Mr. Torano was caught the backside of this as nobody would give coke to a horse jumping the big sticks. In this he joins other noteble trainers in both jumpers and TB race horses in a suffering test results revealing trace amounts of a substance that does nothing to enhance performance, merely creating the illusion in the mind of the abusuer that they will succeed. Where in the mind of the horse does this take place??????
Nonetheless these gentleman accepted their punishment because, under the rules of their respective organizations, as trainers they are ultimately responsible for whatever is accidently or otherwise introduced into the systems of animals under their care.
Cocaine and other recreational pharmaceuticals are rampant in our society.
Click on my profile for my E-mail address if you would care to discuss this on a more personal and private basis.
I urge everyone to avoid making accusations not based on fact.

From Allergy Valley USA

M. O'Connor
Oct. 19, 2001, 03:43 AM
Has there ever been a study to determine whether the average show horse/race horse whatever is carrying a trace amount of any substance which could be attributed to environnmental conditions...for instance, if the idea of a trace amount of whatever is due to environmental conditions...wouldn't all horses in the same environment be carrying the same trace amount? Couldn't this be determined by testing large numbers of horses in the same environment? Wouln't this be more fair than running the risk of applying a penalty to somone for something that is genuinely unavoidable? And, sorry it is under such trying circumstances, but welcome Mr. Torano, and thank you for stating your piece.

brilyntrip
Oct. 19, 2001, 03:57 AM
Whatever the truth is I admire you for having guts OK! As I stated before I still don't get it.Enviromental contamination ?? ok so test 15% of the horses at any show anywhere .It would be very interesting to hear the results!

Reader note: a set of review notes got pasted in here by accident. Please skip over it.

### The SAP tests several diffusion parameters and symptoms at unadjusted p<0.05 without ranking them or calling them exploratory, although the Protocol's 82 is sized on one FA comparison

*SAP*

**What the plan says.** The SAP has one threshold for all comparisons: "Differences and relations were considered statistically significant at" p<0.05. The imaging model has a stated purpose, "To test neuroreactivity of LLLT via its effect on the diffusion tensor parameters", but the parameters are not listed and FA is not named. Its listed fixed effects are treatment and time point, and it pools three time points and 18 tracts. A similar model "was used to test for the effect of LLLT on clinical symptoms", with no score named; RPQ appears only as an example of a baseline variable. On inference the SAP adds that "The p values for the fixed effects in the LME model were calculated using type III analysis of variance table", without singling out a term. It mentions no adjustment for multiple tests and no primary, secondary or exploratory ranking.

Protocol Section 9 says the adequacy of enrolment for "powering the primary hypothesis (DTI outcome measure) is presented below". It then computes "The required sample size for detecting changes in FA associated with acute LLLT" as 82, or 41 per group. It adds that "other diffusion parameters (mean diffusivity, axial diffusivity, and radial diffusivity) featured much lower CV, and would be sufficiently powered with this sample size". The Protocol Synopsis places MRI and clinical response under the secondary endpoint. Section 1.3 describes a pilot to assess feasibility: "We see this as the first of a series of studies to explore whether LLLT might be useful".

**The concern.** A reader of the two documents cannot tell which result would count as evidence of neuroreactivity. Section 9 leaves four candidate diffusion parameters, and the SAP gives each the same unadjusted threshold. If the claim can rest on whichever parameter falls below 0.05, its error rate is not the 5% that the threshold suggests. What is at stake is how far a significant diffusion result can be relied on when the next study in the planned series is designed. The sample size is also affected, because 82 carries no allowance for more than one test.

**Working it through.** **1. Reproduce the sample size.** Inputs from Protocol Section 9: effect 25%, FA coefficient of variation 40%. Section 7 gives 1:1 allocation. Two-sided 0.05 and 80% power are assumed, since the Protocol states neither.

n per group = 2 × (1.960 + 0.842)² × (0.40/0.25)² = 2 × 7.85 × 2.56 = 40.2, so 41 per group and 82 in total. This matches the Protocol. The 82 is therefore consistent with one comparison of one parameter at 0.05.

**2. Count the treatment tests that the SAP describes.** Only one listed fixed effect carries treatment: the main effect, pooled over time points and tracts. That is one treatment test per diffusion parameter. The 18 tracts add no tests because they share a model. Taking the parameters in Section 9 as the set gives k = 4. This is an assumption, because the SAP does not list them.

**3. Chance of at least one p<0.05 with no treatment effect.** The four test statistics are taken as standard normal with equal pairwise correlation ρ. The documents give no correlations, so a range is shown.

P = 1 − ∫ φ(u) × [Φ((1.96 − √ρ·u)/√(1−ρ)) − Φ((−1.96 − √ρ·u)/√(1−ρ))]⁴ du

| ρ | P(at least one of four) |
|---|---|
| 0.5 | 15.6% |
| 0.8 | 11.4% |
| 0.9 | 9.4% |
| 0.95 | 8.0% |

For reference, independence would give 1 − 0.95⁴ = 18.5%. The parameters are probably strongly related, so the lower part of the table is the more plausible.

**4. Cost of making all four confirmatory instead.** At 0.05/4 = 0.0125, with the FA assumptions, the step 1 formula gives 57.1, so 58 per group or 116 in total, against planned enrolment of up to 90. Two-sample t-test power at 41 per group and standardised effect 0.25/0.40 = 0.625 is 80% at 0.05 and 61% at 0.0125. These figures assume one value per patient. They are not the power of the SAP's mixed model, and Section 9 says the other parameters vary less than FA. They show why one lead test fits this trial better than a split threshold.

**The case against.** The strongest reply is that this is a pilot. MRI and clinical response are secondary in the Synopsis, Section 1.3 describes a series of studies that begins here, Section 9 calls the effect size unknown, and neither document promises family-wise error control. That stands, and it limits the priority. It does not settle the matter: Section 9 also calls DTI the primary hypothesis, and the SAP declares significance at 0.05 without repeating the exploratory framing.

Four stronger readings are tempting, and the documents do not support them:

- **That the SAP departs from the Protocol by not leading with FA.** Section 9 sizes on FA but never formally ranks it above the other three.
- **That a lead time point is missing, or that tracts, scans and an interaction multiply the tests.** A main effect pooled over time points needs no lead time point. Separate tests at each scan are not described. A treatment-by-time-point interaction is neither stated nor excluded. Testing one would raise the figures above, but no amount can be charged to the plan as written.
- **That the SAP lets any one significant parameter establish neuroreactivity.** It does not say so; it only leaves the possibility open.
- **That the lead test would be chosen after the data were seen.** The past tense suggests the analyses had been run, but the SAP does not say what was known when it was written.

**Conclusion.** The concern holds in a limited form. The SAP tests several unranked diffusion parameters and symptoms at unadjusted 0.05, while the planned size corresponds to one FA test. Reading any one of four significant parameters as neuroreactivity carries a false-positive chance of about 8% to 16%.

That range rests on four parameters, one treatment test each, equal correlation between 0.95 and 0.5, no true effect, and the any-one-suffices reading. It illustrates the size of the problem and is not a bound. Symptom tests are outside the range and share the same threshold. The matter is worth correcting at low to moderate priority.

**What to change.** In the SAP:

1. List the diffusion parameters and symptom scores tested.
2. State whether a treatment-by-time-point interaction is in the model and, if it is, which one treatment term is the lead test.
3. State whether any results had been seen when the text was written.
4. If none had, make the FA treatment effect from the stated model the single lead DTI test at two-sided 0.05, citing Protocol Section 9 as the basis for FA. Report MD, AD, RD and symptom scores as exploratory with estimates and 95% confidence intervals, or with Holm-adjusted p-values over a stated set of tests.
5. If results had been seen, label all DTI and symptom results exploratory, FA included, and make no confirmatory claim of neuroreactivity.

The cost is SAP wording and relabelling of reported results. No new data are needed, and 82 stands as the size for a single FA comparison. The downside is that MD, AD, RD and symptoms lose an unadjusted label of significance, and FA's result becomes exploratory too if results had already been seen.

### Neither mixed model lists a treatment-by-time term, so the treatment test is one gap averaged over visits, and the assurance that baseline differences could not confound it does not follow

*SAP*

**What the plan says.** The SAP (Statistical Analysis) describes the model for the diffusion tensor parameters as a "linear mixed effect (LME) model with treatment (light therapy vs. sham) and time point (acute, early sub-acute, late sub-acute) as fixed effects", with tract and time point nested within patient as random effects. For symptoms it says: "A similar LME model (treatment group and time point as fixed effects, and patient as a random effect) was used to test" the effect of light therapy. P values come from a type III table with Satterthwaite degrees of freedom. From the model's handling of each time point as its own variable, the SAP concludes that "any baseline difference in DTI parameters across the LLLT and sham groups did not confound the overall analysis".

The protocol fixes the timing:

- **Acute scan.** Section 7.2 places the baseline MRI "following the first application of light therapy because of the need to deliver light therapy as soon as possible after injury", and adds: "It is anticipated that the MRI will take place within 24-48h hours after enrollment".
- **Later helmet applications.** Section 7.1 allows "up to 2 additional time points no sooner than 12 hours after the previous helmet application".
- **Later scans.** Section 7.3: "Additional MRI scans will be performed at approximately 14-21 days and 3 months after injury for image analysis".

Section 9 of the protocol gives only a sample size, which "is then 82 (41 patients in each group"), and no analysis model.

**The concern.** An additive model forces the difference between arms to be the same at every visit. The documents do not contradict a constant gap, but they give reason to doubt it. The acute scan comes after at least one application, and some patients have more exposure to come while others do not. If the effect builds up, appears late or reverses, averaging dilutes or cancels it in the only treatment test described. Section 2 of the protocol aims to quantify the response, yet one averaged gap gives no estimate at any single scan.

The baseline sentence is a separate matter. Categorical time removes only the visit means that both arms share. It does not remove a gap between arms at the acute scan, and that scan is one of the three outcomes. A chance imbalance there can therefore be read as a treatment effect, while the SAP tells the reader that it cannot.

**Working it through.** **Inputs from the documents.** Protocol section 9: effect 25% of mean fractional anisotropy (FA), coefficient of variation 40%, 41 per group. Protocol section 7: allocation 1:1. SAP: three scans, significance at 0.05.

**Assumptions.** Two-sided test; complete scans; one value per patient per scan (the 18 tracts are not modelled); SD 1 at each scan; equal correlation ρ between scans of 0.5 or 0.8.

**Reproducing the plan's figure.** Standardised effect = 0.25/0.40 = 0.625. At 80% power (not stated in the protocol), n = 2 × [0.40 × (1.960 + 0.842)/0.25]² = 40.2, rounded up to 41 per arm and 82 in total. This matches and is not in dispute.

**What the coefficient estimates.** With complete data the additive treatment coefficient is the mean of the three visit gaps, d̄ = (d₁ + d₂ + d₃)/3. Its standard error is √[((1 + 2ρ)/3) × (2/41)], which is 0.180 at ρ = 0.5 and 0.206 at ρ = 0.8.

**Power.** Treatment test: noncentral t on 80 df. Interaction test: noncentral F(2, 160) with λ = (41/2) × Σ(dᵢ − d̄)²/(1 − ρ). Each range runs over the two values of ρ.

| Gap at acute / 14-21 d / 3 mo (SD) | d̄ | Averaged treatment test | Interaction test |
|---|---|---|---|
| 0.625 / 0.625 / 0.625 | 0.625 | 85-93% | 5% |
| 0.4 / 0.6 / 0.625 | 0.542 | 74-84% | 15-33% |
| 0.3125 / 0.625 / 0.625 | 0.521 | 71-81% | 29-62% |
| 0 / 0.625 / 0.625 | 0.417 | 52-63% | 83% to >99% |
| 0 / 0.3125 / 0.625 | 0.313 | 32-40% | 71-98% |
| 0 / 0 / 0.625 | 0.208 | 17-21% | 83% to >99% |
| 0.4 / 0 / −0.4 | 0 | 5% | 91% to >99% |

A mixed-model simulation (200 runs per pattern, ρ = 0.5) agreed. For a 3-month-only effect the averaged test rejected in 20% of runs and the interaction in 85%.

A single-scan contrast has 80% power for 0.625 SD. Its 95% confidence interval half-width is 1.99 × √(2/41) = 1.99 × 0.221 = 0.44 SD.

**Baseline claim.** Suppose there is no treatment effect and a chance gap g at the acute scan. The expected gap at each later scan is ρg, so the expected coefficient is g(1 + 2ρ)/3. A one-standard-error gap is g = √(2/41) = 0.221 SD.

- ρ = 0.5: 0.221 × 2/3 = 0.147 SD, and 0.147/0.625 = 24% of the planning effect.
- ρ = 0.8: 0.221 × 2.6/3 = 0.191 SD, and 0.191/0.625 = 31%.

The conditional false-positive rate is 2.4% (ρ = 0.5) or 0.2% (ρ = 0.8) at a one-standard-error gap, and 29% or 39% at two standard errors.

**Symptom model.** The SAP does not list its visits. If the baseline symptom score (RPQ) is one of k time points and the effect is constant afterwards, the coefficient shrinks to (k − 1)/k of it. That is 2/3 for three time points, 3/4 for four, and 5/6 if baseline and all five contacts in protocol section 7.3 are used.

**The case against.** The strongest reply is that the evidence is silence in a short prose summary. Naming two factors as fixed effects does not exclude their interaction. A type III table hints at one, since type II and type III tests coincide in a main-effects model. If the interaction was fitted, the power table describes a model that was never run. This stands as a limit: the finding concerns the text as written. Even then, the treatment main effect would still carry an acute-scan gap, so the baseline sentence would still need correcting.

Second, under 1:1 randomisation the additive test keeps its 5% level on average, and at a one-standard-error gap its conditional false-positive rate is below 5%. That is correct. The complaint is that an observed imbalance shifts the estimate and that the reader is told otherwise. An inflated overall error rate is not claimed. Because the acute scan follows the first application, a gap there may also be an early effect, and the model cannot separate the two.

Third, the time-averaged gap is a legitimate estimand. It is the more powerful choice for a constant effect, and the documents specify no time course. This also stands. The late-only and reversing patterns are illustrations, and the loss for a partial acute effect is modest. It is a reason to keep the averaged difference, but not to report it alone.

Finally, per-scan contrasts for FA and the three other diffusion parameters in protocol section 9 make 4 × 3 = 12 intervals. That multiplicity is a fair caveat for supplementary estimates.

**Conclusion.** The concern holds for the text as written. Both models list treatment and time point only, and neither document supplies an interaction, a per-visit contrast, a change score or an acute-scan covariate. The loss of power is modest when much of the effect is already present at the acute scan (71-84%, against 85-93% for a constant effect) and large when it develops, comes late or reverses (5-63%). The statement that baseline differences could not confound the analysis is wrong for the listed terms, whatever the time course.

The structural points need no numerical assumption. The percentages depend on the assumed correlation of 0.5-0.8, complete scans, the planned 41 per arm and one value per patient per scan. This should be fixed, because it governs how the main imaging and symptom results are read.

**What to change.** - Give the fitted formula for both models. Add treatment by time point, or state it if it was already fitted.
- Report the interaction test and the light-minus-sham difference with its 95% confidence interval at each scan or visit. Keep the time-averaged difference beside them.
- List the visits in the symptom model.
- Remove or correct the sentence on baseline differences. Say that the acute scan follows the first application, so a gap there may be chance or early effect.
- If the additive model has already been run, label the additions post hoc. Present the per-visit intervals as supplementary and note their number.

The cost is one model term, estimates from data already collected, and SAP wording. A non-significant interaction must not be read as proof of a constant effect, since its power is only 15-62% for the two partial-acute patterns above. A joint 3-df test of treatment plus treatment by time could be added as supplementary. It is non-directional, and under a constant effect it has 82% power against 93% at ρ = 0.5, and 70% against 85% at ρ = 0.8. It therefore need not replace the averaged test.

Gayle
Oct. 19, 2001, 04:43 AM
Actually I think M. Oconnor's idea of a long term study would be more beneficial in determining the level of positive tests and identifying the risks of environmental contamination. I wish I could remember where I had read about the testing capabilities being so sensitive that it had surpassed the ability to determine actual guilt due to the detection of such incredibly small quantities. Some jobs such as trucking take a small hair sample from the end of the hair since you can't environmentally contaminate that so a positive test would be conclusive. I also remember that environmental contamination was identified years ago in a drug case in criminal court where the government was trying to seize a large sum of money from someone claiming it was the proceeds of drug money since some of it tested positive for cocaine. When the defense attorney tested the money out of the pockets of the judge, a clerk, and a few others and some of it came out positive the man got his money back and that was when it became obvious that no one really knows where there money has been. Yet after that I don't know of any studies that were done to determine how much of the actual circulating cash would have traces of an illegal drug on it and how it would effect people or animals in a drug testing situation. A long term study is desperately needed to determine how much you would have to have on your hands to pass on to a living organism to make it detectable in the blood stream at the small levels they are getting. One of the physicians I checked with told me that in humans you can detect "metabolites" about 48 hours out from exposure. Not knowing about horse physiology he couldn't carry it over but it would seem that possible that it could be detected in a larger animal as far out as a week from exposure. However, we know that anything like cocaine given a week earlier would have no benefit at a competition.